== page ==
Refund Anticipation Loans or “RAL’s” were originally marketed as “rapid refunds”, with the goal of expediting the receipt of income tax refunds for tax filers. What many filers believed was a refund was actually a loan made directly to the taxpayer by the tax preparer, with the refund being “assigned” to the tax preparer. The filer would walk out with a check from the tax preparer, and the refund would be mailed directly to the tax preparer from the United States Treasury some weeks or even months later. At the time the income tax return was signed, an assignment and power of attorney would be executed, allowing the tax preparer to receive and negotiate the refund check. The tax preparer made money because the “rapid refund” given to the filer was less than the amount of the refund.
Eventually, tax preparers were required to more accurately disclose that the “rapid refund” was actually a loan extended by the tax preparer, to be repaid by the filer. While an RAL will put money in the pocket of the filer much quicker, it comes at a price. Often the tax filer will overpay for the cost of preparing the income tax return itself. In addition, interest and convenience charges will further diminish the amount of money that the filer will receive. Now that returns can be filed electronically, and the refunds can be deposited directly into a bank or credit union account, the amount of time between the filing of the return and receipt of the income tax refund has been significantly diminished. As a result, the fees associated with a RAL may not be worth the convenience of receiving the refund a few weeks earlier.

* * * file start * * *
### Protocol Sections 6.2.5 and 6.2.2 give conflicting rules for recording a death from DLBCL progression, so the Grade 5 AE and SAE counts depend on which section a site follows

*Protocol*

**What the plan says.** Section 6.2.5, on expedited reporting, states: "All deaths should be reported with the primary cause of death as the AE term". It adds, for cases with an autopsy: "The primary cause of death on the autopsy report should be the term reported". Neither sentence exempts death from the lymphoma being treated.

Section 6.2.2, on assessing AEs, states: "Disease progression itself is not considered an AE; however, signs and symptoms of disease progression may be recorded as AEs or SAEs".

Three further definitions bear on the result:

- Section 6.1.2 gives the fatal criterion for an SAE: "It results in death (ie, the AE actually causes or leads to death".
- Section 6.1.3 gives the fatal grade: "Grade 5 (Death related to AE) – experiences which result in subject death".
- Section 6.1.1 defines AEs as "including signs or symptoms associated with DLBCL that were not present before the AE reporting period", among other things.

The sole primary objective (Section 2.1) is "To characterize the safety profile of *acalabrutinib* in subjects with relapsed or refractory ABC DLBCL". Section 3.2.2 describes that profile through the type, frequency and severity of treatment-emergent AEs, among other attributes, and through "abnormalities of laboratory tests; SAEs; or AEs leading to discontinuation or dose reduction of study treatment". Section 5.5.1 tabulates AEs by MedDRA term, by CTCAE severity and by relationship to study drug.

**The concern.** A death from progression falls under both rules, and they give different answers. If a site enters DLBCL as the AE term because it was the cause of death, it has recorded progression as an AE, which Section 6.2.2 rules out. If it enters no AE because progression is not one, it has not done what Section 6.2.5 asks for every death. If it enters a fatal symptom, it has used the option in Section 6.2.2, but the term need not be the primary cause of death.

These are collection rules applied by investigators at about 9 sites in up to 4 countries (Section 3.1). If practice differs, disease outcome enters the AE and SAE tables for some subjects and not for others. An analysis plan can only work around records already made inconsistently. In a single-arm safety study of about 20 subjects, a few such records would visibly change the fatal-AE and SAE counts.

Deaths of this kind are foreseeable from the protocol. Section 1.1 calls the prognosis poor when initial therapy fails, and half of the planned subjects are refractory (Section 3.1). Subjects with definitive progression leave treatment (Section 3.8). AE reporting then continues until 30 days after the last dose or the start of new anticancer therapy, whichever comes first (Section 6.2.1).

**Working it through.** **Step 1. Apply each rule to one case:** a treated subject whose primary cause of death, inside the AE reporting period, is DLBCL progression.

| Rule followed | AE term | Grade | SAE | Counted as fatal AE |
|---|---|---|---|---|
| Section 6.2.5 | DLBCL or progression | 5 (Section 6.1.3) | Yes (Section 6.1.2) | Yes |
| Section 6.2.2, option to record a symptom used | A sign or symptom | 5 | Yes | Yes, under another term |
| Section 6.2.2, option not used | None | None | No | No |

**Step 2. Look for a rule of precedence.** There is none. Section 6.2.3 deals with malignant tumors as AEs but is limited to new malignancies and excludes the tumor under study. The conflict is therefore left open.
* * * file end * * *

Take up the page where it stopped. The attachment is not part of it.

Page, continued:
Another thing to keep in mind in considering a RAL is that it is a loan, and in the event that your income tax refund check is less than what you received, you will be liable to repay the full amount of the loan, plus interest and penalties. For instance, a filer may file an income tax return which generates a refund of $5000. The tax preparer will “loan” the filer $4500, and accept the income tax refund later in full payment of the loan. However, if the refund should be adjusted by the IRS for any reason – such as non-disclosure of additional income or disallowance of dependents – the filer would have to pay the difference. So in this example, if the refund check is only $2500, then the filer will have to repay the $2000 difference, plus interests and fees. In some instances, the income tax refund may be seized, either for student loan debt, child support or back taxes. In that event, the filer will have to repay everything. If you believe that your income tax refund may be subject to seizure, do not obtain a RAL.
While many people need the money immediately, to catch up rent, utilities and other expenses, the best thing is to avoid an RAL altogether. The hundreds of dollars that you save by waiting for your income tax refund via electronic filing will be worth it.